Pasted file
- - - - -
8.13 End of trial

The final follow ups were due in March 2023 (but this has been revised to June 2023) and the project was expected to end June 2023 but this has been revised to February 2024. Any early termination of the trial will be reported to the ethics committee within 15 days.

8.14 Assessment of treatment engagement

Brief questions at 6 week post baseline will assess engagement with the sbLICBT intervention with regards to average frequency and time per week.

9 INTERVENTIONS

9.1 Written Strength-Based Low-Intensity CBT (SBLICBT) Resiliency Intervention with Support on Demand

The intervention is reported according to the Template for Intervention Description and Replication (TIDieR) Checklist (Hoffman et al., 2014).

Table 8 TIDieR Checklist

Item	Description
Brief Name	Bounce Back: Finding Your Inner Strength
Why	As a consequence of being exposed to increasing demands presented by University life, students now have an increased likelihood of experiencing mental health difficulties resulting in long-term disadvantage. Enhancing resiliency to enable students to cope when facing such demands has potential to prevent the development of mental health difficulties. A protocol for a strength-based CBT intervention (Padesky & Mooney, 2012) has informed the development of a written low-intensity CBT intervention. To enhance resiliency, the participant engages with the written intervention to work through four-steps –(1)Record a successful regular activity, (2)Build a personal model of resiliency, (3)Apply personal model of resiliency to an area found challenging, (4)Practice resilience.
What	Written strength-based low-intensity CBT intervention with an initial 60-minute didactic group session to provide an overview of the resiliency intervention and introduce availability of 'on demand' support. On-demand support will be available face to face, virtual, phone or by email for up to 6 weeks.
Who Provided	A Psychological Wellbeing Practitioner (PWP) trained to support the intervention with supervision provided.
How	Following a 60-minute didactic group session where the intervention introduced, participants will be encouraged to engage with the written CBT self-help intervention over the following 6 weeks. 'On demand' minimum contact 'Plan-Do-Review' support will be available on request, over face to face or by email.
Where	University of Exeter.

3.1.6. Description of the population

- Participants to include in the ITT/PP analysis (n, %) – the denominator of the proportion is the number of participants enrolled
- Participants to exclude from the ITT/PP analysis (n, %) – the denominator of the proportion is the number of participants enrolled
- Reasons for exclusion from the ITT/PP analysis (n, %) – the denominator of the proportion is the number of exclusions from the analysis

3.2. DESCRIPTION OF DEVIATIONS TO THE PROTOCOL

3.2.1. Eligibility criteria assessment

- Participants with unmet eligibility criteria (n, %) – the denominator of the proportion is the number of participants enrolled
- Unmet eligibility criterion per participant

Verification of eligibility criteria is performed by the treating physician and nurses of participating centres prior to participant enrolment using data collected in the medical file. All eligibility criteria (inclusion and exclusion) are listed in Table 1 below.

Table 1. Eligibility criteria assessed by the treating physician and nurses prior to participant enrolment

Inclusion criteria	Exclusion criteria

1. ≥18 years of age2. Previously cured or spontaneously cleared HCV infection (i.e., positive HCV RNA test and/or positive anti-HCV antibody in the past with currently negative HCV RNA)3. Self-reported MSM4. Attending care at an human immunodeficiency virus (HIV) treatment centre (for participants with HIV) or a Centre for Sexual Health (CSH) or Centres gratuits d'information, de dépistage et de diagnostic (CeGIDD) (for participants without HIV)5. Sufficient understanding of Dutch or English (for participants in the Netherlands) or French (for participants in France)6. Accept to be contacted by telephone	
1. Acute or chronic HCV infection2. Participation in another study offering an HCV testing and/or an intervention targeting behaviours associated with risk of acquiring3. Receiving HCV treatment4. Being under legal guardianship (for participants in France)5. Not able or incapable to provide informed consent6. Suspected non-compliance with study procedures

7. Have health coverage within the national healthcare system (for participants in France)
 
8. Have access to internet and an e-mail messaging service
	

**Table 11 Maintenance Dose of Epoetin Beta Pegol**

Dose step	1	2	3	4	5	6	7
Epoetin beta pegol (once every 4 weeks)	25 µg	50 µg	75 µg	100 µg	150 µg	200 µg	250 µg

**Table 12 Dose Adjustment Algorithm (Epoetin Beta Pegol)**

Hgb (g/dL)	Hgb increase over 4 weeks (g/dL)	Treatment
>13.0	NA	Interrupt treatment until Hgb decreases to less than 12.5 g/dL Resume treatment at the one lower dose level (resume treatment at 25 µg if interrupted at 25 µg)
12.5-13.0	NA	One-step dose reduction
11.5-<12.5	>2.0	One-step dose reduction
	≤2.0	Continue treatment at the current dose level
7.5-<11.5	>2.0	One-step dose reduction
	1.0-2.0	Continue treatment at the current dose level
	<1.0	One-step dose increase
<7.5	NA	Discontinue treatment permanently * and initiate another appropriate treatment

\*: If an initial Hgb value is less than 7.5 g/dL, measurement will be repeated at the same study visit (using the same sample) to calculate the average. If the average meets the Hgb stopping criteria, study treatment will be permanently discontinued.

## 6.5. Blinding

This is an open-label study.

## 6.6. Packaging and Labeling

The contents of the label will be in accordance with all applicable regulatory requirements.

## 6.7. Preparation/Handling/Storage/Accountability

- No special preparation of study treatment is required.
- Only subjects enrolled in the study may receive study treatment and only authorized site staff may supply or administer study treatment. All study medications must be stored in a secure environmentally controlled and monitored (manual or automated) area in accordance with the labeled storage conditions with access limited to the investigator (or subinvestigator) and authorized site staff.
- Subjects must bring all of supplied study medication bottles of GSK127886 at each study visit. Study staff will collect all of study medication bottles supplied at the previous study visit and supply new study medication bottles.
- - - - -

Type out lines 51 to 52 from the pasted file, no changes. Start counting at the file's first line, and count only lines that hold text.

- Only subjects enrolled in the study may receive study treatment and only authorized site staff may supply or administer study treatment. All study medications must be stored in a secure environmentally controlled and monitored (manual or automated) area in accordance with the labeled storage conditions with access limited to the investigator (or subinvestigator) and authorized site staff.
- Subjects must bring all of supplied study medication bottles of GSK127886 at each study visit. Study staff will collect all of study medication bottles supplied at the previous study visit and supply new study medication bottles.